Prospect Research Roundtable #2
Welcome to iWave’s Prospect Research Roundtable #2. Earlier in May, we connected with veteran researchers and consultants and pitched questions from you, the prospect research community. Here are our participants this time around:
Karla Benson / Manager, Prospect Research & Strategy at University of Victoria
Sharise Harrison / Interim Senior Director, Data Resources, Analysis and Research at The Humane Society of the United States
Tracey Church / Researcher & Charitable Sector Consultant at Tracey Church & Associates, Research + Consulting Services
Do you have any personal “short-cuts” that speed up your work while ensuring the work is accurate and helpful for the fundraising team? Any time management tips?
Karla: First of all, always document and save what you have researched or uncovered. In addition, decide how to present your research, create a template and stick with it. Also, create a Research Request flag that is added to constituent records so another staff is aware that research is underway or completed.
Sharise: Including links to what I have located helps a lot. Ask for specific feedback. Reduce everything to a data point to be pulled from a database.
Tracey: I always a) share my research request queue with the fund development team so they will know what is there and can share in prioritizing; and b) set a time limit, which is scheduled into my calendar for each project.
What is the most important lesson you’ve learned in your role in the last 6 months?
Karla: Complete and tweak reports to ensure that researched constituents are followed up with by fundraisers. They start down another path and forget about new prospects so it is important to remind them because they are pulled in many different directions.
Sharise: A good Information Services team makes or breaks your research efforts. A team that fully understands what you are trying to accomplish as opposed to simply pulling what I request has saved time and created useful partnerships.
Tracey: The importance in networking and becoming involved in Apra. This becomes more evident each year of my career. You just can’t do “it” alone because it is so complex.
How do you de-dupe multiple info on the same prospect? If two vendors list different information for a prospect (i.e. multiple real estate holdings, conflicting ages, different job titles) how do you determine which is most likely to be current?
Karla: I believe it’s hard to document this. I think it takes skill and experience to do this.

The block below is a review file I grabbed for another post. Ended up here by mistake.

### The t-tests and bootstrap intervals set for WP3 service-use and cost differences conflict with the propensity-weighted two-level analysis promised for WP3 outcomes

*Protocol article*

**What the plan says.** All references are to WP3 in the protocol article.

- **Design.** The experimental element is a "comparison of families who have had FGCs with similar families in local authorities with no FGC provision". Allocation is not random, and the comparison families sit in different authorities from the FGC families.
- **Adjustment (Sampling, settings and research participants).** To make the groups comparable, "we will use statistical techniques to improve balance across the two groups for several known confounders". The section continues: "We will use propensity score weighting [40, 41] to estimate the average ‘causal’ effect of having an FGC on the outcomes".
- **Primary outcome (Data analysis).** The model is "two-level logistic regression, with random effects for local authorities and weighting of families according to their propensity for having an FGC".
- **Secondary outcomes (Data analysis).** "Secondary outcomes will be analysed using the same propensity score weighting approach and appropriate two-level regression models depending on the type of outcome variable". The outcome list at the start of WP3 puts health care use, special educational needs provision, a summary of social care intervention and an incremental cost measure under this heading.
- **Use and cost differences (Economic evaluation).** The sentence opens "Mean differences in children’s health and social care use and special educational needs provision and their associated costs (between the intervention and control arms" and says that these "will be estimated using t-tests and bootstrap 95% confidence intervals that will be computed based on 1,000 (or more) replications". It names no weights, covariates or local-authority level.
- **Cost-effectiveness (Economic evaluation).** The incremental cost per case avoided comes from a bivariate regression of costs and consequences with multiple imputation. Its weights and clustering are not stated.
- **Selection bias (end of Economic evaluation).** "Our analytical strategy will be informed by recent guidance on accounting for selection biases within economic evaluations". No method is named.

Sharise: Typically I go to the original source of the information (ie: real estate holdings check each assessors site).
Tracey: First, I always cite and date all my resources right next to where the information is listed in a profile and in the database so we can always go back to the source if needed. Second, as with any academic research, if certain information is shown consistently in three sources, I have a fairly high confidence rate in using it. Third, ased on experience and comparable reliable information, if the information just doesn’t seem right, I don’t use it.
Senior researchers, how do you approach social media when prospecting? What are the dos/don’ts involved? Is it useful beyond researching?
Karla: With individuals, we use it mainly for confirming identity and relationships. We also use it to gather information on Corporate and Foundation Philanthropy.
Sharise: I only use social media to look for targeted information. It’s not free for all to see what I can find. I use it because it’s helpful to verify relationships, location, or employment.
Tracey: One rule of thumb when using social media is to always research as yourself, no fake user accounts. Again, cite and date your sources. If you have used Twitter as a source about a business’s news release, cite the source and the date. As with any research, only report what is relevant to a fundraising ask and respect a donor or prospect’s privacy.
How do I explain my role to someone who has no idea what research/fundraising/development is all about? How do I explain my value to a new boss/director who is joining the organization?
Karla: First, set aside some time to write an “elevator pitch”. Work collaboratively with some creative people if you need a spark and an audience. As a result, you will work better as a team.
Sharise: It’s all about strategy. I provide the groundwork for the strategy because this moves the organization forward. Without verified information, there is no cohesion.
Tracey: The bottom line is the bottom line. Researchers save organizations money by focusing fundraisers on those prospects that will bring the best ROI and steer them away from wasting an organizations’ resources (both human and otherwise) on those prospects that have neither affinity nor capacity to make a major gift. Finally, hiring a researcher is one of the best financial decisions an organization can make in being efficient in their fundraising practices.
Tracey: Most of all, don’t be afraid to put yourself out there: in the community, by volunteering, and in your own organization in regards to bringing forward your research and fundraising ideas. Researchers have a talent when it comes to seeing the bigger picture and impact of fundraising and the decisions made.
Special thanks to Karla, Sharise, and Tracey for joining us!
Want to join in on the next iWave Roundtable? Please contact email@example.com.